Holy crap. You would think that in that kind of heat – somewhere between 32 and 40 degrees celsius – that flies would die off. No, apparently not! They were buzzing all around us the entire walk. Both Molly and Jared walked behind me, and I was starting to wonder if I was the only one getting attacked, wondering how ridiculous I must look if it isn’t also happening to them. So I turned around quickly only to see them swinging their arms as fast as possible, looking just as silly as me.
Luckily, the shuttle driver was right when he said the walk wasn’t much more than a 20 minute hike. We stopped to take pictures once or twice – thank you to Jared for the only picture of me on my camera that is not a selfie! Then we had to play the waiting game once we reached Uluru, and try to avoid the flies until the shuttle bus came by.
Side note: these are completely harmless black flies. They are just annoying is all.
The shuttle arrived a few moments later and we all hoped in as fast as we could. The air conditioning was a “warm” welcome – HA, did you like my joke there?! – during the short ride from the base of Uluru to the sunset viewing area.
The shuttle driver parked the bus and we all got out to walk around and see the different hues of color change as the sun slowly sank down and created beautiful shadows all along the horizon. I took a few shots – ok, more than a few – and then made my way back to the bus because I just could not stand the flies anymore. I was the first one back so I sat near the door and started chatting with the driver – who’s name I later found out is Simon. We talked for a while about the regions and the sights and whatnot, and it was so interesting listening to him talk about it even though he had only been here for a few months. He was from Darwin and had just moved here to work for a while, and apparently did some photography. He started talking about this amazing shot he got of a completely red sunset that happened not too long ago, but unfortunately he couldn’t show me because his phone had died earlier. I was a little disappointed, and hoped I would run into him again before I left the area.
And then it was all over, just like that! The sun had set, it was time to head back. What I hadn’t realize though was how much time had gone by! Jesus. By the time we got back to the town, it was already past 8PM and I didn’t have anything to eat. Honestly, I was so friggen tired I was just going to skip dinner and go straight to bed. But my new friends told the driver they would like to get off at the town square/IGA and so apparently that was enough to convince me to get off. I started walking towards where I had been told the grocery store was, only to turn around and find out that my new “friends” had not followed me. They must have gone to a restaurant or something for dinner. Dang. I guess I was back to being alone.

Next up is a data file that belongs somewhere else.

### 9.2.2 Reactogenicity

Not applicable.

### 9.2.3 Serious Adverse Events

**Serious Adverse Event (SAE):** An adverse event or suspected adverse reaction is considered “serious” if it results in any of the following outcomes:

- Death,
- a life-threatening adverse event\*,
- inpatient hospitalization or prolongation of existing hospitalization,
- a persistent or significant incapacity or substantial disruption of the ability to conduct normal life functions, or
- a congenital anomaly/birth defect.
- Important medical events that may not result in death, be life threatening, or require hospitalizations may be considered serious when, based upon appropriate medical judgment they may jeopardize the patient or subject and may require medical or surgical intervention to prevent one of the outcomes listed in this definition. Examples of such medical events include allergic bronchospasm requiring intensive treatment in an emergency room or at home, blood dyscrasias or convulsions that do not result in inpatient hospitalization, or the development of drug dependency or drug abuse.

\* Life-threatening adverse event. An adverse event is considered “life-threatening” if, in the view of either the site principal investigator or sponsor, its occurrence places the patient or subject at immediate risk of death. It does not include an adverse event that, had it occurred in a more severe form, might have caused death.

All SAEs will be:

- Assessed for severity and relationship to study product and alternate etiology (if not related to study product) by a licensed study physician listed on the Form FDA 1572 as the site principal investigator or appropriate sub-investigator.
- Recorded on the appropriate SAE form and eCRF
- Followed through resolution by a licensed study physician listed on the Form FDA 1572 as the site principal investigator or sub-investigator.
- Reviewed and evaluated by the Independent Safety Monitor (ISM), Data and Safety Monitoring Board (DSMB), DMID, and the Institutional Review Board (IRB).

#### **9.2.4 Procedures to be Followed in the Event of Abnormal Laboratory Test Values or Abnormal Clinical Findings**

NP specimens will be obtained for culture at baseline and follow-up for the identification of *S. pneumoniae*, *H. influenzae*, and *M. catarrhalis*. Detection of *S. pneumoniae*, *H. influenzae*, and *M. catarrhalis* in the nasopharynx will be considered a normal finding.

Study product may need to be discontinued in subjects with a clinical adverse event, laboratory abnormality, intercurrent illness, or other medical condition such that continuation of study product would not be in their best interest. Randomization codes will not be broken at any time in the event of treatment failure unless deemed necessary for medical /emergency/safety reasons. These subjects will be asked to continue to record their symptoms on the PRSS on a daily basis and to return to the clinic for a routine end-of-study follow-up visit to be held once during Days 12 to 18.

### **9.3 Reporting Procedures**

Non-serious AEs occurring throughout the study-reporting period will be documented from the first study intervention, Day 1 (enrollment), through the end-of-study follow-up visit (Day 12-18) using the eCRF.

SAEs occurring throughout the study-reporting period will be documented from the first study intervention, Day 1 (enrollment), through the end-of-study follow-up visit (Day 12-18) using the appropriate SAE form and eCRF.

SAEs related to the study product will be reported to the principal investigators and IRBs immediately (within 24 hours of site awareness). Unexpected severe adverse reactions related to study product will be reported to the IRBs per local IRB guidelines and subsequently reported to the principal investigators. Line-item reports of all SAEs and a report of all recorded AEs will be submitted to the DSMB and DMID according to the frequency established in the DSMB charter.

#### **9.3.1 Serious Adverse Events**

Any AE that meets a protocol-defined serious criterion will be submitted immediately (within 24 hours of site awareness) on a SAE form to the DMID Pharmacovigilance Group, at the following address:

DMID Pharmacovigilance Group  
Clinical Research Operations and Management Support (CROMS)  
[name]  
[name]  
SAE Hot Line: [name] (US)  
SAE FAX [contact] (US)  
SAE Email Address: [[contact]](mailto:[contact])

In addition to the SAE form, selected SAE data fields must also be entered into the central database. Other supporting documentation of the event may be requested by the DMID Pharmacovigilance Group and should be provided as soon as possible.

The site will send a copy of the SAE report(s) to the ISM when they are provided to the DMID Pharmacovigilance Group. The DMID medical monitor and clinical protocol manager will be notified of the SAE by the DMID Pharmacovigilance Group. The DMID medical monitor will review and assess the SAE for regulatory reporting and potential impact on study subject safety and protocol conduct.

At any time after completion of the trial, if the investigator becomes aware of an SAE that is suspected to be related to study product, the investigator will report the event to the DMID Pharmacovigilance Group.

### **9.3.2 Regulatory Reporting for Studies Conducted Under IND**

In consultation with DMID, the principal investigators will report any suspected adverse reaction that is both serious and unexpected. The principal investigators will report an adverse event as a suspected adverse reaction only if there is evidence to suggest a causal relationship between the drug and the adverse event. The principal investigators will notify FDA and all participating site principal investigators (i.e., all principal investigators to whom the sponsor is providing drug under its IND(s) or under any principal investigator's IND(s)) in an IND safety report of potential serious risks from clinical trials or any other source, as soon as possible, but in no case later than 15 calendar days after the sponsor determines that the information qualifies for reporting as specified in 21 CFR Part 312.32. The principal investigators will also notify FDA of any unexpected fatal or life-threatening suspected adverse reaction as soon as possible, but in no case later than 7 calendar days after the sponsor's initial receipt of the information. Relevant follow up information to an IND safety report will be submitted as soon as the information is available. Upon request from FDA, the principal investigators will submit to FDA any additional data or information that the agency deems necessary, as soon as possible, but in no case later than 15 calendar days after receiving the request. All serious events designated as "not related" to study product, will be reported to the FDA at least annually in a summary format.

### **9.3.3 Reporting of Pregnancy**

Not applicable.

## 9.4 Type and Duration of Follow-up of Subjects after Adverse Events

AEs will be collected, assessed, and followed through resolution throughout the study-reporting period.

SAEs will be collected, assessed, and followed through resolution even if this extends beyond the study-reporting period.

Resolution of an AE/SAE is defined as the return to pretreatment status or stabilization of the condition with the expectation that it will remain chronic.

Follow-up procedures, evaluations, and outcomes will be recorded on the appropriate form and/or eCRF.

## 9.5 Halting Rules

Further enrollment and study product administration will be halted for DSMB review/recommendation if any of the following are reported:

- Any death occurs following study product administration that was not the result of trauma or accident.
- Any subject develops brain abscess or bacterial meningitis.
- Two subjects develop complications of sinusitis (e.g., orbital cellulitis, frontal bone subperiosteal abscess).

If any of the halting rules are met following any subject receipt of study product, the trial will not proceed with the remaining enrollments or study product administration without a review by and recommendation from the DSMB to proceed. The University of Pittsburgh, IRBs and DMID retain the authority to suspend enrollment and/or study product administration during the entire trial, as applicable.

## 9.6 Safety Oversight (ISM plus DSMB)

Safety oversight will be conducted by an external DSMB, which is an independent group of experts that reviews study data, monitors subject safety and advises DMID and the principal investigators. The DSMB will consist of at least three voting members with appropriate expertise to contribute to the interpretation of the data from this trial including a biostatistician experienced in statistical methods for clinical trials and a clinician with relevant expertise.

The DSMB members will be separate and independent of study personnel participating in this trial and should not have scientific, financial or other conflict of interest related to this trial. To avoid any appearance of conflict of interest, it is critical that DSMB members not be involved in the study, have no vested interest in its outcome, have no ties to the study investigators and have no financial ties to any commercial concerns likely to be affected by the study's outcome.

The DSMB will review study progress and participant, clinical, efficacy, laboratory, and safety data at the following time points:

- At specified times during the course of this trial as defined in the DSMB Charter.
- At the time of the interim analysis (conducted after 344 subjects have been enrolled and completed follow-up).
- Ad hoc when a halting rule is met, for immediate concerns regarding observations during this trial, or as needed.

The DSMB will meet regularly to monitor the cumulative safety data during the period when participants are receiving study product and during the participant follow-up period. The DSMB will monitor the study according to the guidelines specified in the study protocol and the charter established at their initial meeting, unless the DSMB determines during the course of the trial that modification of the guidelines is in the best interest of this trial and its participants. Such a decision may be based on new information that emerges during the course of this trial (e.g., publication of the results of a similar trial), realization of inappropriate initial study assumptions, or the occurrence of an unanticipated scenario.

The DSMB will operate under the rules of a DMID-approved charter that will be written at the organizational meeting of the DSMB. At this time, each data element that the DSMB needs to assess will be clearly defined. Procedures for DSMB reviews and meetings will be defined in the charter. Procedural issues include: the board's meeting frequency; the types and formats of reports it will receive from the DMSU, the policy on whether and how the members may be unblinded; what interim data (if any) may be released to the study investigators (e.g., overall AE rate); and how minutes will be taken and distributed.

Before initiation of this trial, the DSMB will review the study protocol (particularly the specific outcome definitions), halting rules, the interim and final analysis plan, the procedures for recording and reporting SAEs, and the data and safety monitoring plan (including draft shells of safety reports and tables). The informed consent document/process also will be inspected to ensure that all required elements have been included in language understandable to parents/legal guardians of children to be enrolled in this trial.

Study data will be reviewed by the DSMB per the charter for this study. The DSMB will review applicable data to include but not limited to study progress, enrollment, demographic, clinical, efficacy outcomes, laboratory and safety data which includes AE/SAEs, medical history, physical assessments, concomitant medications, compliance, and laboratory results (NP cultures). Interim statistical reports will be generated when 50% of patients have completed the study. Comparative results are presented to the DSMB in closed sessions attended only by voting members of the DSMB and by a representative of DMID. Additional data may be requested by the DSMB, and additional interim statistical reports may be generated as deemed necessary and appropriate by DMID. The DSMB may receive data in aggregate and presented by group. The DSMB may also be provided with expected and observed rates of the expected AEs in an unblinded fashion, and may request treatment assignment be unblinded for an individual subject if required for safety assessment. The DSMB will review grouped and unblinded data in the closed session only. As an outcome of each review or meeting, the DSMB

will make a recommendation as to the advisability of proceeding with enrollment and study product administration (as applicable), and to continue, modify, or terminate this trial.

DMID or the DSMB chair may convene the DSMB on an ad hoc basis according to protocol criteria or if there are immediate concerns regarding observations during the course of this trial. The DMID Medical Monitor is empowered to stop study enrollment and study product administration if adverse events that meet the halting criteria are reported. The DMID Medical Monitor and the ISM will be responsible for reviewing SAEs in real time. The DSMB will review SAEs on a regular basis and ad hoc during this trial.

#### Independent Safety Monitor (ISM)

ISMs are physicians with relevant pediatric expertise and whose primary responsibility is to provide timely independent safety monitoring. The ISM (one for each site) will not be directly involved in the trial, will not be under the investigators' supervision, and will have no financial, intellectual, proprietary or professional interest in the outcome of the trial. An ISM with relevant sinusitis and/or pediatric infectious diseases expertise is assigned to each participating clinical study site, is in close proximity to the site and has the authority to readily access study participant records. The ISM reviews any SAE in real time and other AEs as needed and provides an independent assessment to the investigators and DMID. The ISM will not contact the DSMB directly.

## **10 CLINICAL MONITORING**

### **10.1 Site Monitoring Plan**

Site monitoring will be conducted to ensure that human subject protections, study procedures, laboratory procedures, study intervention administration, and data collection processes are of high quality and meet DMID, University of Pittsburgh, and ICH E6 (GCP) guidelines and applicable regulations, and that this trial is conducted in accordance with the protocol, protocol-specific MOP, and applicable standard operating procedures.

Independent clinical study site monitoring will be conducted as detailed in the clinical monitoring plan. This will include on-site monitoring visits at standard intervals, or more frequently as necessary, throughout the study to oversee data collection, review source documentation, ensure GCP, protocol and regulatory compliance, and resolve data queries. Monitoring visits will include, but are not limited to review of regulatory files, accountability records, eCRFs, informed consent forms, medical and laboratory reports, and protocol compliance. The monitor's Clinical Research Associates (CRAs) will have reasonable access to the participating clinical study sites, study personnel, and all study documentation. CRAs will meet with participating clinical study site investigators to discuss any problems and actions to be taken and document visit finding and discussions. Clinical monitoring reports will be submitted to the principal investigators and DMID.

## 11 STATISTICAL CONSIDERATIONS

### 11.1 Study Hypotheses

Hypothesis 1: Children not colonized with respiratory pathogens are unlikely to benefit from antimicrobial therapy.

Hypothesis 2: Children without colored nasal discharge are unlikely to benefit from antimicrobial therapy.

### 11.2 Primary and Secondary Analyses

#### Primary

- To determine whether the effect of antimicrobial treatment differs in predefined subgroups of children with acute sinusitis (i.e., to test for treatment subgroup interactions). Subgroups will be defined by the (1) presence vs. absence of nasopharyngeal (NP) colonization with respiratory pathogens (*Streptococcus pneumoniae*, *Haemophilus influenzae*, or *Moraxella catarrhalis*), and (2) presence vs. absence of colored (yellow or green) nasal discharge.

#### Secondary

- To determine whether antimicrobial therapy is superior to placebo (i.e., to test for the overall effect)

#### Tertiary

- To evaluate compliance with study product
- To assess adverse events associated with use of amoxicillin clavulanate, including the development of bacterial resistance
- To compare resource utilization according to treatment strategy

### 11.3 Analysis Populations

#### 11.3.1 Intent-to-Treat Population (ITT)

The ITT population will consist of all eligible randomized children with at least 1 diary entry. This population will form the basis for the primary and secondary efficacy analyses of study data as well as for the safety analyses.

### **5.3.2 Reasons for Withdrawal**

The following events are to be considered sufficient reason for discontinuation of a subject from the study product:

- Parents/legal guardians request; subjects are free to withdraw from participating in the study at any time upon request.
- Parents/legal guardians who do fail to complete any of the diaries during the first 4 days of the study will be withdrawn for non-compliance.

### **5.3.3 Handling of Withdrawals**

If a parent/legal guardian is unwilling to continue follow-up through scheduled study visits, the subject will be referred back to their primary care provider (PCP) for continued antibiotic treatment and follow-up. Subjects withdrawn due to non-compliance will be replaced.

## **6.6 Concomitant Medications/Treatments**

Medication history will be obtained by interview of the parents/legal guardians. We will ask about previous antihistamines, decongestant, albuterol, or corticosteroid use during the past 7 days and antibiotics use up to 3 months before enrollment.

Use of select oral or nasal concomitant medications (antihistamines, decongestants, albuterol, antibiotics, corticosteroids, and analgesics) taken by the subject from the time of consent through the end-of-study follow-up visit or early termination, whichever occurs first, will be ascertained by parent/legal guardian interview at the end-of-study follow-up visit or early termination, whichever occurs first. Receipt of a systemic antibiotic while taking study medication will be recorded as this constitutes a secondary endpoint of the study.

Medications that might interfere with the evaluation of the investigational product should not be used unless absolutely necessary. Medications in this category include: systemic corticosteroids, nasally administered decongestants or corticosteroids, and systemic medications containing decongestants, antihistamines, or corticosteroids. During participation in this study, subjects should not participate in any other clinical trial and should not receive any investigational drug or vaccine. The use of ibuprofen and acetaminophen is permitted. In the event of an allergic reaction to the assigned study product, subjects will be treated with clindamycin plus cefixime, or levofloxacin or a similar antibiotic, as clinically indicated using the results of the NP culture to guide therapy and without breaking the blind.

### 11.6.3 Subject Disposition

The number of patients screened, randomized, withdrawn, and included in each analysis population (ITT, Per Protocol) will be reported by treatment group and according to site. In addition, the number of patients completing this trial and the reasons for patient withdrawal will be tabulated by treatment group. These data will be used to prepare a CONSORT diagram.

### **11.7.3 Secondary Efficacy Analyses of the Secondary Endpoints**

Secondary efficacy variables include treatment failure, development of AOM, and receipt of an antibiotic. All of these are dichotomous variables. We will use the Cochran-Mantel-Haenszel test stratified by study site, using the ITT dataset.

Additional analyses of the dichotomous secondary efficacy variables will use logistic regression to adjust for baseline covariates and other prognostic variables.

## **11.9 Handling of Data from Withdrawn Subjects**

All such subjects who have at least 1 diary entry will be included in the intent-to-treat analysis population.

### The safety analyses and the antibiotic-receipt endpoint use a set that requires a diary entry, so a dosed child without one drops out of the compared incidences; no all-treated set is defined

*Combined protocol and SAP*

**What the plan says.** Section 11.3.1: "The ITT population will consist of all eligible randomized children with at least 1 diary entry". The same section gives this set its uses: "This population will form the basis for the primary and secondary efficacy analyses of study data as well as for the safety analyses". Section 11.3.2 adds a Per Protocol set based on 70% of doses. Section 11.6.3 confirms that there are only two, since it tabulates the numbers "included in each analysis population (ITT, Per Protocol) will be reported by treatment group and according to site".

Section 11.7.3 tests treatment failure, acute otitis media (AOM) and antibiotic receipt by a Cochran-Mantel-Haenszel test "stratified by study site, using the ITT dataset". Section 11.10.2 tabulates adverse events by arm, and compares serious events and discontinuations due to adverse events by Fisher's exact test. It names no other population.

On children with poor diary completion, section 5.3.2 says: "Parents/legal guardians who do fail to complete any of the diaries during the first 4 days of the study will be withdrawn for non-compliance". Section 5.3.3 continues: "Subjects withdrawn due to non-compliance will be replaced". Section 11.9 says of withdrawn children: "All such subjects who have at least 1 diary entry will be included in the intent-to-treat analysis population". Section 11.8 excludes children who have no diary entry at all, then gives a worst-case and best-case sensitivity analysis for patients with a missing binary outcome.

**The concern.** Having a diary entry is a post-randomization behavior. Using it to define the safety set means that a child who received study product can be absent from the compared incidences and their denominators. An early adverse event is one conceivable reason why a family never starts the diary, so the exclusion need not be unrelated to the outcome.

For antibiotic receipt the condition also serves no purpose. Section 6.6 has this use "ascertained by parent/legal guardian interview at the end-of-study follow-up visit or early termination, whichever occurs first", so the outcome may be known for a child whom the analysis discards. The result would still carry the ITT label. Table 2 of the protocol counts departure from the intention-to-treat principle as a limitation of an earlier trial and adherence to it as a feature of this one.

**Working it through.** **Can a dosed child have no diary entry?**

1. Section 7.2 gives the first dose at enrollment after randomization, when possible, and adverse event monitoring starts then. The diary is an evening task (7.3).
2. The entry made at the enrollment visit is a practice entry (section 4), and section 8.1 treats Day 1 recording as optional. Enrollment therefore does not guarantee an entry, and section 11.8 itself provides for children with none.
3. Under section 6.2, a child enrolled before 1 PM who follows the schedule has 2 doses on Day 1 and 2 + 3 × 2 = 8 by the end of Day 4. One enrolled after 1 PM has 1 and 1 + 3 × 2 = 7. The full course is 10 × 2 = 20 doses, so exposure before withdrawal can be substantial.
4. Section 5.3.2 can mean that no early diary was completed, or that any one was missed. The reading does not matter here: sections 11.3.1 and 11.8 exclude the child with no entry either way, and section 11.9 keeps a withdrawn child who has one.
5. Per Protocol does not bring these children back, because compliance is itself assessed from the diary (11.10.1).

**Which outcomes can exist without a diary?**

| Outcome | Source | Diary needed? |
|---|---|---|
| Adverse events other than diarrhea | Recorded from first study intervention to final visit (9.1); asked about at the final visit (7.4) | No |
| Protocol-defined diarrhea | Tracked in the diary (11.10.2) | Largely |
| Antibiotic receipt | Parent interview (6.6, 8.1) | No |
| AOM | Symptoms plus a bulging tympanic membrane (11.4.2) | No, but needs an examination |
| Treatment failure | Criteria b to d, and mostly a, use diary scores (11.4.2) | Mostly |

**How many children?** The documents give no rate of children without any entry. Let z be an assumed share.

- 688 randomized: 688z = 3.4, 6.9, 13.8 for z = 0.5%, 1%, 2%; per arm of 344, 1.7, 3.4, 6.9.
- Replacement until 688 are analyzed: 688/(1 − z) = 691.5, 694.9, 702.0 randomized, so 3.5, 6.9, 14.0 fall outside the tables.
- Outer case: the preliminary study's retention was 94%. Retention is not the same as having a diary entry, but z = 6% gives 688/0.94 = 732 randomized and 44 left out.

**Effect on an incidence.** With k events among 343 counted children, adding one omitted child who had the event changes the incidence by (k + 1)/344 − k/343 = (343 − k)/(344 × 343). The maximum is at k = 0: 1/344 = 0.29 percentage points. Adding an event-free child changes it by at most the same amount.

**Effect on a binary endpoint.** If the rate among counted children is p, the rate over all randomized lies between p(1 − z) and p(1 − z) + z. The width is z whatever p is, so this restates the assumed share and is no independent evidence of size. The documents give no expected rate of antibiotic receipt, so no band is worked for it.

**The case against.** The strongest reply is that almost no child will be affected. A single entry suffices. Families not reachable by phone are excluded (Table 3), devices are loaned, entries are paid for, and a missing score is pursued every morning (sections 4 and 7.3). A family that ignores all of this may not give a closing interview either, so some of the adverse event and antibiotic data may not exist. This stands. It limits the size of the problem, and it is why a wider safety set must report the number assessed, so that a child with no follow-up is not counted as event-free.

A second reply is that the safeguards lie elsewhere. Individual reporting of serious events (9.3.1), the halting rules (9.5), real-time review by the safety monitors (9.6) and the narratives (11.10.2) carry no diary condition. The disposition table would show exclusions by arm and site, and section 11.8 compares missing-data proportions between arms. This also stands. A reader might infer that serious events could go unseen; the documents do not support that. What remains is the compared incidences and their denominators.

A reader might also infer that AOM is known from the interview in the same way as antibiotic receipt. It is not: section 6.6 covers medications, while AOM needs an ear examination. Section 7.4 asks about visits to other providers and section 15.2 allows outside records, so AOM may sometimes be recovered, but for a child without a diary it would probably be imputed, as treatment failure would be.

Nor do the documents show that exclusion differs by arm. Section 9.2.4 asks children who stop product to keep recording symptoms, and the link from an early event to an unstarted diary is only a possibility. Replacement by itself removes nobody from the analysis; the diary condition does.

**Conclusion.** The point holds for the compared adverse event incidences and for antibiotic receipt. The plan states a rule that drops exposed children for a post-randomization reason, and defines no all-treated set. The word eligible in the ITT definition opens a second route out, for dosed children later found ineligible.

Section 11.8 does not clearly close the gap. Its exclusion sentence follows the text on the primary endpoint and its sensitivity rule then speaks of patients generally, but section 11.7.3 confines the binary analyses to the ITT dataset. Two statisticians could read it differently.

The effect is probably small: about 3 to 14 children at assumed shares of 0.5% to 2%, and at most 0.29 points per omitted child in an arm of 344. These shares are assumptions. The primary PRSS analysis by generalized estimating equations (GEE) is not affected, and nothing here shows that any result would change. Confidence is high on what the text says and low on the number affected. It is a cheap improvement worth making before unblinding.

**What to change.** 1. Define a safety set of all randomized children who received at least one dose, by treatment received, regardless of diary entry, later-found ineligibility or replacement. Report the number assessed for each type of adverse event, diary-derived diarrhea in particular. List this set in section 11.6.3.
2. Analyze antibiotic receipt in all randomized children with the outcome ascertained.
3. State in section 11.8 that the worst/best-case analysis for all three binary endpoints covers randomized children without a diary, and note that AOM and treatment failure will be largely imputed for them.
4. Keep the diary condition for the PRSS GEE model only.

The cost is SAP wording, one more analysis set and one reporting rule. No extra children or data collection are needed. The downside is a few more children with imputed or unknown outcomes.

I treated myself a little more during this visit to the grocery store. I bought myself some fruit loops – they were on sale, stop judging me! – some milk, some tuna, a small pack of bread (not sliced – frig), a banana, some cookies, and one of those instant noodle pack things.
I was able to stuff everything into my backpack and walk down to where the local bus would stop hopefully sooner rather than later. I had no idea where I was/how to get back to my hotel otherwise, so I waited silently on a bench, soon joined by many others. I must have JUST missed the last bus’ passing because I waited a good 10-15 minutes. I got on the bus with my stuff and looked out to make sure I didn’t miss my stop.
Back at the hotel, I unloaded all my things in the shared kitchen, heated up some water really quickly in the microwave, poured it into my noodle pack thing and went straight to my room. There, I gobbled it all up and, too lazy to return to the kitchen, I laid it down on the floor and went straight to bed.
Next morning was a super early rise from bed, since I had booked to go see the sunrise at Kata Tjuta! The bus pick-up was scheduled for 5:15AM so I made sure to get there a little early and met up with Molly and Jared, who I knew were heading out to the same spot. Unfortunately, the bus drive was not the same as the night before, and for some reason I think he loved his air conditioning because it was FREEZING on the bus! I was some glad I brought my sweater, jeez.
It was a longer drive out to Kata Tjuta – or Katuh Jou-dah as the Australians seem to pronounce it. Ok, it’s probably not that bad, but I swear I had no idea what the driver was saying until I heard him say it the tenth time. Anyway, it was a longer drive, and I was pretty happy to get out of the bus when we arrived. Pretty sure my glasses fogged up.
We all got out at the sunrise viewing area, and I got some pretty nice shots. Definitely very different lighting than sunset, and it was cool because you could see Uluru from where we were, so you could watch the sun rise over both of them – although you had to look in two different directions, as they are not aligned with each other or the sun.
When our time was up, the bus driver called us all back in and we headed out to do one of the two hikes. I had chosen the shorter one, called Walpa Gorge. It was said to take one hour, whereas the longer hike, called Valley of the Winds, was more like 3-4 hours long, which meant you would be getting that hot heat from the late morning. I definitely didn’t want to perish in those temperatures so I picked the shorter one and said goodbye to Molly and Jared. I took my time doing the walk, although everyone else was actually stopping way more than me (for pictures). I got all the way to the end of the gorge and walked back to the parking lot. The bus driver had initially said we could definitely do the walk in 40 minutes, but my God, it had already been a full hour when I got back there, and I was the first one by far.